- A whole-community approach
- A unified command structure across multi-agencies and disciplines
- An integrated response across multi-agencies and disciplines
- Planned recovery
The four concepts were recommended by a committee which comprised, but was not limited to, the Federal Bureau of Investigation (FBI), Federal Emergency Management Agency (FEMA), Department of Homeland Security (DHS), Department of Justice (DOJ), Emergency Medical Services (EMS), emergency management, law enforcement and fire officials. This committee analysed past events and concluded the concepts should form the foundation for the development of future standards. Expanding the intent of the four concepts can be summarized as follows:
A whole-community approach to an Active Shooter/Hostile Event includes everybody from first responders to facility managers, to families. Everyone has a role to play and should have or be included in a plan. For example, the public should have knowledge and training on ‘Run, Hide, Fight’, as well as basic first aid (particularly bleeding control).
A unified command structure across multi-agencies and disciplines is a new and challenging concept. Traditionally one organisation or person is in command. The reality is that different organisations will respond to an incident with different means of communications, tools and resources. Having the leadership of each organisation physically located together and making decisions jointly will facilitate a more organised and coordinated response.
An integrated response must take into account operations of numerous agencies. These organisations must have operational plans that incorporate the plans of other responding agencies, and they must function as an integrated cohesive unit.
Planning for recovery can be viewed as counterintuitive, but recovery starts the moment someone is injured. Planning needs to start well in advance of any potential incident or threat to ensure the tools, resources and services that are required for recovery are in place. Examples of planning for recovery include but are not limited to:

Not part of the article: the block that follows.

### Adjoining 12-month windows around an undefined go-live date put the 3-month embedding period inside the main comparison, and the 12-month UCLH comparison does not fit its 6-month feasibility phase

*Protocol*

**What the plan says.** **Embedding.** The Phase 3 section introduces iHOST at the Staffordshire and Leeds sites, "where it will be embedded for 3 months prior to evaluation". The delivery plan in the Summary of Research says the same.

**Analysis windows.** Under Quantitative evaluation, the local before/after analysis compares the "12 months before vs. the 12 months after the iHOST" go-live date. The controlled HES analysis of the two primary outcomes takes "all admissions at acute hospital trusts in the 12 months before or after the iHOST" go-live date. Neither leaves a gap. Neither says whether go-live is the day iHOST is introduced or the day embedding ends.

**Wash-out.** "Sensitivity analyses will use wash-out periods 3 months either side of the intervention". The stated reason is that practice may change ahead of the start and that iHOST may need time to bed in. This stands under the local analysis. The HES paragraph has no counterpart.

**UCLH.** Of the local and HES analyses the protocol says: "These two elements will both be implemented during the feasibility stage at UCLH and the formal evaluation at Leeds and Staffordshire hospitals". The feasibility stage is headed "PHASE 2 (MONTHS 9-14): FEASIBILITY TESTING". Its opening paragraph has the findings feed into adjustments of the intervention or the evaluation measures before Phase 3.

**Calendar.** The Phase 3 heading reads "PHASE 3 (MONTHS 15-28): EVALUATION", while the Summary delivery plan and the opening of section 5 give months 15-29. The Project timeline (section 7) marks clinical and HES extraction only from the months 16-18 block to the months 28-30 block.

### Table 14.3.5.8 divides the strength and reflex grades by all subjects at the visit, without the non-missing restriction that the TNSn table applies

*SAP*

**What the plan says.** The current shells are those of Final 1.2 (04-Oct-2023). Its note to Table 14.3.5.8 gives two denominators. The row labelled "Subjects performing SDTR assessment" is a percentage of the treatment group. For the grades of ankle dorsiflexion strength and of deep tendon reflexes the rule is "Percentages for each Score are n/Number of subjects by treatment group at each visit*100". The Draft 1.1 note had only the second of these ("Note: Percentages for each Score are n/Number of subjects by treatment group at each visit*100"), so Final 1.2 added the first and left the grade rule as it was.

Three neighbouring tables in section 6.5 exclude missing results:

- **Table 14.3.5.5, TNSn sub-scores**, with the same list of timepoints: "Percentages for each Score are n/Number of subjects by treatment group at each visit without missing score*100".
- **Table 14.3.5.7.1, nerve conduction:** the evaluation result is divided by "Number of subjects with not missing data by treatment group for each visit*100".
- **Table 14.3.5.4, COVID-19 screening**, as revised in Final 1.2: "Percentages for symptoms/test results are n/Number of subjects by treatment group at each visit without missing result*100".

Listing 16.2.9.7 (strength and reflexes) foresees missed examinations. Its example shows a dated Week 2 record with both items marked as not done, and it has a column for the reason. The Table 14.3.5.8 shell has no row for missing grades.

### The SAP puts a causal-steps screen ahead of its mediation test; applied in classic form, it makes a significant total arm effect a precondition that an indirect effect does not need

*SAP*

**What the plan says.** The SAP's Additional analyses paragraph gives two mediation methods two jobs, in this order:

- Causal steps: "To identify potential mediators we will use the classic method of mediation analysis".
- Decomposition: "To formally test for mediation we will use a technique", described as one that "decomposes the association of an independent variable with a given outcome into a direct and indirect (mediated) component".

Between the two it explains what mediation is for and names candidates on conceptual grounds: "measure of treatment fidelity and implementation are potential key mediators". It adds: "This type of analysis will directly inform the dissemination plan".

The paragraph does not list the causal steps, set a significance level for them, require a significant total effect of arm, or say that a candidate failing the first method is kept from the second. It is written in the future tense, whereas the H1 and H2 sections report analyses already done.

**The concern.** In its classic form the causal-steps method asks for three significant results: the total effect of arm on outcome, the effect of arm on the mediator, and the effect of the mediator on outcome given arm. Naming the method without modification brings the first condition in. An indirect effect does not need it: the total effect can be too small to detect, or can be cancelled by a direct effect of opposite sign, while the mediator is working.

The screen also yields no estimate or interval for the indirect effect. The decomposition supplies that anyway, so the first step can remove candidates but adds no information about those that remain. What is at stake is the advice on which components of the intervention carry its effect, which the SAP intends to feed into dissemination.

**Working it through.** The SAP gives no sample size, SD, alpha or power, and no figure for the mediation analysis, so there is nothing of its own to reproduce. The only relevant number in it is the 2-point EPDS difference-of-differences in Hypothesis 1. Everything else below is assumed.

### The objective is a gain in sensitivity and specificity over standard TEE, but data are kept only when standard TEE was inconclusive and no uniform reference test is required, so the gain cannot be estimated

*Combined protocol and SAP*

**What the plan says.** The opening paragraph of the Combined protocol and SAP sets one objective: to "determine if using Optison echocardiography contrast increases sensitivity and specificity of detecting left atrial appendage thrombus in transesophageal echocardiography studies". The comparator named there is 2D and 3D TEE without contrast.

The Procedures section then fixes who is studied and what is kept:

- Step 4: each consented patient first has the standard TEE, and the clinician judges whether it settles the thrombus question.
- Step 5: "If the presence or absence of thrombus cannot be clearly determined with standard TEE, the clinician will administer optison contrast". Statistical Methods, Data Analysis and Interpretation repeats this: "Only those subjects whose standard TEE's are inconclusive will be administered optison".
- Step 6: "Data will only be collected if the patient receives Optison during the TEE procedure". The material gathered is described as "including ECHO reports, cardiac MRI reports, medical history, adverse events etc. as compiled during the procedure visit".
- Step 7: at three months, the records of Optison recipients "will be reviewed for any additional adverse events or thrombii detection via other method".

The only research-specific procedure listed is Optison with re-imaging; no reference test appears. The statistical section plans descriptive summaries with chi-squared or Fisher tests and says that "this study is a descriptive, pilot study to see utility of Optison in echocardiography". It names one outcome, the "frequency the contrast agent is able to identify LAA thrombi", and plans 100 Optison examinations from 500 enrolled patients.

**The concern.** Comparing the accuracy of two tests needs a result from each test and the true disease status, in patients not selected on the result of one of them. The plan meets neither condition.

- Developing memorandum of understanding (MOU) with relevant stakeholders
- Signing contracts with mental and behavioural health services
- Signing contracts with hospitals for family assistance and notification/reunification
- Developing volunteer and donation management programs
The development of the standard not only recognised but considered that some communities will respond to these types of emergencies with very limited resources. Furthermore, the ability for these areas to budget monies to equip responders with the kind of training and equipment available on the market for active-shooter response is not feasible where financial resources are limited. Conversely, recommendations for equipment and training provides larger organisations with the ability to plan and prepare their budget to meet the standards intentions based on their size and risk for such an event.
The development of NFPA 3000 from a provisional standard shows the commitment to further review and revise as needed throughout the next few years to complete and release an updated standard. As these types of events continue to occur and the tactics of the aggressors change in an attempt to inflict more casualties, the standard will need to keep track and change in response to and in anticipation of the aggressors’ adaptation to our preparation. In future articles we will look more closely at the guidance and recommendations within the standard and in further detail at the planning, responding and recovering phases.
For more information, go to www.nfpa.org
1. Active shooter incidents in the United States in 2021. U.S. Department of Justice Federal Bureau of Investigation
2. NFPA 3000 Standard for an Active Shooter/Hostile Event Response (ASHER) Program 2021. National Fire Protection Association.